Participant-level characteristics were compared across studies and opacity levels, using summary statistics, including mean for normally distributed data, median for data without normal distribution, and percentages for categorical data. Statistical tests include ANOVA for normally distributed data, Kruskal-Wallis test for data without normal distribution, and χ2 test for categorical data. Generalized estimating equations were used to account for within-participant correlations of two involved eyes when performing eye-specific analyses involving zone 1 comparisons. 
Multiple linear regression was used to assess the independent relationship of risk factors with opacity score, modeled continuously, selecting the model with the lowest Akaike Information Criteria (AIC).20 This technique measures the trade-off between goodness-of-fit versus complexity of a model, and unlike many model selection procedures (e.g., forward and backward selection), this technique is not based on p-values, and thus, the model with lowest AIC can select variables with associated values of P > 0.05. Two models were run: one included all eligible participants in each study; the other included only participants in LSOCA. The model for all studies included a candidate set of age, sex, race/ethnicity, the HIV exposure risk factor of MSM, Karnofsky score, hemoglobin, use of antiherpetic drugs other than anti-CMV agents, CD4+ and CD8+ T-lymphocyte counts, bilateral disease, area of CMV retinitis ≥25% in either eye, and presence of a zone 1 lesion in either eye; an indicator variable for “study” was forced into the model. The model that evaluated only participants in LSOCA included the additional risk factors of HIV RNA blood level, use of cART, and presence of IRU. The variable “current use of anti-CMV drugs” was forced into the model, as it is known to influence CMV activity; it was included to reduce the possibility that other candidate variables would be chosen simply because they are surrogates for the effect of anti-CMV drug treatment. Multiple logistic regression was used to select models assessing the independent relationship of risk factors with presence of severe opacity score among participants with active disease (scores 3–6 only). Selection criteria and candidate sets were similar to the above description of multiple linear regression.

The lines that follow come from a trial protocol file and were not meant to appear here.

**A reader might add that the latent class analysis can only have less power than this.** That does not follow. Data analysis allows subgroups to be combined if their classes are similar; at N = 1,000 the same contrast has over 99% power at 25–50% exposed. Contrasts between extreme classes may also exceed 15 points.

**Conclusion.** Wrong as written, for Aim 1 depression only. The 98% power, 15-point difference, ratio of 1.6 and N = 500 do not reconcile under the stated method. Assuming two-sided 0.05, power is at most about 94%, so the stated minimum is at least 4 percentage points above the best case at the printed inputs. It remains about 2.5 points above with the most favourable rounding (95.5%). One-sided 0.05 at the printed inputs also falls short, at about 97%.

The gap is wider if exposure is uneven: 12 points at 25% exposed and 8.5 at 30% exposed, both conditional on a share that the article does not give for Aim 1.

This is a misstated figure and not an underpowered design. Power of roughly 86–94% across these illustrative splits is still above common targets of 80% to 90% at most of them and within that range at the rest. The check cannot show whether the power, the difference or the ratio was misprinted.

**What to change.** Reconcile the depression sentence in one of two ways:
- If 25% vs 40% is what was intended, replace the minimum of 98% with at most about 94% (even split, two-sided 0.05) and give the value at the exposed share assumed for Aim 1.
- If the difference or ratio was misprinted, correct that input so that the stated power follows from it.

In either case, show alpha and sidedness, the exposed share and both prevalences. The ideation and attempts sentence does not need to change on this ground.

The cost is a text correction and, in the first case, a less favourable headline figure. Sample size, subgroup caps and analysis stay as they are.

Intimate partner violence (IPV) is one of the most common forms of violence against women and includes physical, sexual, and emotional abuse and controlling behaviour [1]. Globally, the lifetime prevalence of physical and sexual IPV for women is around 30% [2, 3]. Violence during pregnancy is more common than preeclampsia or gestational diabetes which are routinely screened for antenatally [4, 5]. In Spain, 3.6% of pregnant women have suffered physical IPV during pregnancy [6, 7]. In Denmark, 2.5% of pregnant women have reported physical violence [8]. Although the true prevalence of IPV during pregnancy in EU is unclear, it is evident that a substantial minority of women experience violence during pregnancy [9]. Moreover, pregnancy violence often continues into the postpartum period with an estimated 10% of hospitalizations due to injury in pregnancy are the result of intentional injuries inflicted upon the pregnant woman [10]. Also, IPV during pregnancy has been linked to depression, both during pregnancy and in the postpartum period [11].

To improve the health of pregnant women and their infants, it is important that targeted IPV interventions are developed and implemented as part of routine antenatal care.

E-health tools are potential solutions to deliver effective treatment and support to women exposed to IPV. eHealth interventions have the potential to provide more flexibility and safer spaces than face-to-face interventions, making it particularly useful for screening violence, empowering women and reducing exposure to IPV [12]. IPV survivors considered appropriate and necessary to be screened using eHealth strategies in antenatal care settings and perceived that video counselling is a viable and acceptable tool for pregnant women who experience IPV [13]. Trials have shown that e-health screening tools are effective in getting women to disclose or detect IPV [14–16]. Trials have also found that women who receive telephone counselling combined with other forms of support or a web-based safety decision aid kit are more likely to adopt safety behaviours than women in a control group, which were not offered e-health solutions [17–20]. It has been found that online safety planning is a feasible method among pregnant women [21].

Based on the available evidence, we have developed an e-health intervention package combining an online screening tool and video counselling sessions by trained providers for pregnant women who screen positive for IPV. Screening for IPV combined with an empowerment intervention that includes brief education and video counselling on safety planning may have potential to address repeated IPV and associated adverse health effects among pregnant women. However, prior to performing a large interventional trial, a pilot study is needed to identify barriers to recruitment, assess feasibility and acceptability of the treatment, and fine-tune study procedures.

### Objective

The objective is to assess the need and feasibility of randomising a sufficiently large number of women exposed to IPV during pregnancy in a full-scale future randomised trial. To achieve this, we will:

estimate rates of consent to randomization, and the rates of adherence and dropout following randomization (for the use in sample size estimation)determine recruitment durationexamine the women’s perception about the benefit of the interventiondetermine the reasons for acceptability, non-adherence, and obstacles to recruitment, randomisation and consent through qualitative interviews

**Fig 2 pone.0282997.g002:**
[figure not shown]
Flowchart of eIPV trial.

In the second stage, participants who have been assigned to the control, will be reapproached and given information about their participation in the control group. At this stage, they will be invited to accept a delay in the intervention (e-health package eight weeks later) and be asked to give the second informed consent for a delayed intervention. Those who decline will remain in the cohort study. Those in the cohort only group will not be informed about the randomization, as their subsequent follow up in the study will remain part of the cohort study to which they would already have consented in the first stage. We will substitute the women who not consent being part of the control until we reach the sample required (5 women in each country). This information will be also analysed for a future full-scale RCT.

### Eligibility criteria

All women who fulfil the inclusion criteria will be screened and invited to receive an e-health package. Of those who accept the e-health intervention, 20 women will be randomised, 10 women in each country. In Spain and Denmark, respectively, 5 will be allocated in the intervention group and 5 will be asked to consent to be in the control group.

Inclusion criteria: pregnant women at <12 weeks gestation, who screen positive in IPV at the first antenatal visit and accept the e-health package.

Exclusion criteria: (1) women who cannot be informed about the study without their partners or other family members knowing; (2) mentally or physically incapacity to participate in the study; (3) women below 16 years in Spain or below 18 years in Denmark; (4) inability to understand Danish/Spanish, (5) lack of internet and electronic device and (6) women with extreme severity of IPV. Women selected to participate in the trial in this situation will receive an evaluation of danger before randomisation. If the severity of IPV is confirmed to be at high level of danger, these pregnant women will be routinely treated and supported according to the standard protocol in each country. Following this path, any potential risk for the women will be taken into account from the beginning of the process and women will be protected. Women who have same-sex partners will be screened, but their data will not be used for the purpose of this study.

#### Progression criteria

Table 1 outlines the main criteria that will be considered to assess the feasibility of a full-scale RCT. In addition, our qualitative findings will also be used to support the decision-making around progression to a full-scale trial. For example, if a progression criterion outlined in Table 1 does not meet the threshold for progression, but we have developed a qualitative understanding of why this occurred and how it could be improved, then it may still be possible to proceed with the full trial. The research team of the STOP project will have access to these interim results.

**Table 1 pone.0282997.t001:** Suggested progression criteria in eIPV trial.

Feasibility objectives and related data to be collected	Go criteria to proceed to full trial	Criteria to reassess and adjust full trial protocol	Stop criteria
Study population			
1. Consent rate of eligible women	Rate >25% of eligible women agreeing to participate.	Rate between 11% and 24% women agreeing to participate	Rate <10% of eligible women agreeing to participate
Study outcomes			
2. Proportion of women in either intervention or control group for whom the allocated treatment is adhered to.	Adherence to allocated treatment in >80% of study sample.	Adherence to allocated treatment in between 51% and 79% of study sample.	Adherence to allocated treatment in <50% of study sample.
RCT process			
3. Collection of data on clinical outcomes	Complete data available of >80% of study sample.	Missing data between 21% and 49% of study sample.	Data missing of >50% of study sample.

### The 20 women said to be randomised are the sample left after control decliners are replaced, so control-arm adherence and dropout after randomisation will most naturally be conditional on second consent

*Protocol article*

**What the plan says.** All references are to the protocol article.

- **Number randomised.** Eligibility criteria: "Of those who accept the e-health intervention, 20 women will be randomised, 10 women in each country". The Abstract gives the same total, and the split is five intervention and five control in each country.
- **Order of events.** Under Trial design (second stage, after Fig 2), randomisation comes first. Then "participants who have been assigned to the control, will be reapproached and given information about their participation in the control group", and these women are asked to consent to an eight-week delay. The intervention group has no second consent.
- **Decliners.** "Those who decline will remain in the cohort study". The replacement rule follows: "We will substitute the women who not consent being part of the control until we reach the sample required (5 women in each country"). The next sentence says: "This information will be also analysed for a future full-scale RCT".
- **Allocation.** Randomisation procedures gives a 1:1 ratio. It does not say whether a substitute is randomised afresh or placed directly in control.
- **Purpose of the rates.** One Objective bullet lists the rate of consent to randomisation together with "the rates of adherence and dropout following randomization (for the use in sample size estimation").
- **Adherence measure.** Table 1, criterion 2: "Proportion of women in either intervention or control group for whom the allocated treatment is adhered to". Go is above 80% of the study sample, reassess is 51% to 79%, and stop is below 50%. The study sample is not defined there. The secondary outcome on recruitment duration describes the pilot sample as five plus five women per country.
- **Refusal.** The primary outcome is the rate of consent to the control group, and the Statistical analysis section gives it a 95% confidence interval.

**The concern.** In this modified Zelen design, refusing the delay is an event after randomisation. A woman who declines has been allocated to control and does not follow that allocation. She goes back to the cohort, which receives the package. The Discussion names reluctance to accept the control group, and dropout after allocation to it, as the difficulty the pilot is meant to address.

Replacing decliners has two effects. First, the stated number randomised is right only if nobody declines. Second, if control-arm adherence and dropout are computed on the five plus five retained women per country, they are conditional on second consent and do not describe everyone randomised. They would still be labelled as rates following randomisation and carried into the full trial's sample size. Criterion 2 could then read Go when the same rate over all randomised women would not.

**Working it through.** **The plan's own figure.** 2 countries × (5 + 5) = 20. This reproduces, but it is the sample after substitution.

Values of P were two-sided and nominal. Statistical analyses were conducted with statistical software packages (SAS/STAT version 9.3; SAS Institute, Inc., Cary, NC, USA, and Stata version 14.1, Stata Statistical Software: Release 12; StataCorp, College Station, TX, USA). 
Results
Included were 299 participants with CMV retinitis in at least one of the four SOCA Research Group studies. There were 122 eligible participants in LSOCA: 101 had prevalent CMV retinitis at study entry and 21 developed incident CMV retinitis during follow-up. Table 1 describes demographic, medical, and examination characteristics for participants grouped by SOCA Research Group study. Significant differences across studies reflect either original study design factors (inclusion criteria, use of anti-CMV drugs at study entry, presence of zone 1 lesions, size of lesions), or the evolution of the AIDS epidemic over the timeframe of the studies (demographics, available treatments). There were significant differences in opacity scores across studies, with LSOCA having a lower proportion of lesions with severe opacity. 
Table 1
 
Study, Study Participant, and Eye Characteristics at First Study Visit after Diagnosis of CMV Retinitis Grouped by SOCA Research Group Study
Table 1
 
Study, Study Participant, and Eye Characteristics at First Study Visit after Diagnosis of CMV Retinitis Grouped by SOCA Research Group Study
Table 2 describes demographic, medical, and examination characteristics for participants combined across all studies, grouped by opacity score. Participants with higher scores appeared less likely to be on cART and more likely to have bilateral disease. Higher scores were associated with worse immune function as reflected by lower median CD4+ T-lymphocyte counts and higher proportions of participants with CD4+ T-lymphocyte counts below thresholds of both 100 and 50 cells/μL. 
Table 2
 
Study Participant and Eye Characteristics Grouped by Maximum CMV Retinitis Lesion Border Opacity Score in the Worse Eye for Study Participants in HPCRT, MACRT, GCCRT, and LSOCA.
Table 2
 
Study Participant and Eye Characteristics Grouped by Maximum CMV Retinitis Lesion Border Opacity Score in the Worse Eye for Study Participants in HPCRT, MACRT, GCCRT, and LSOCA.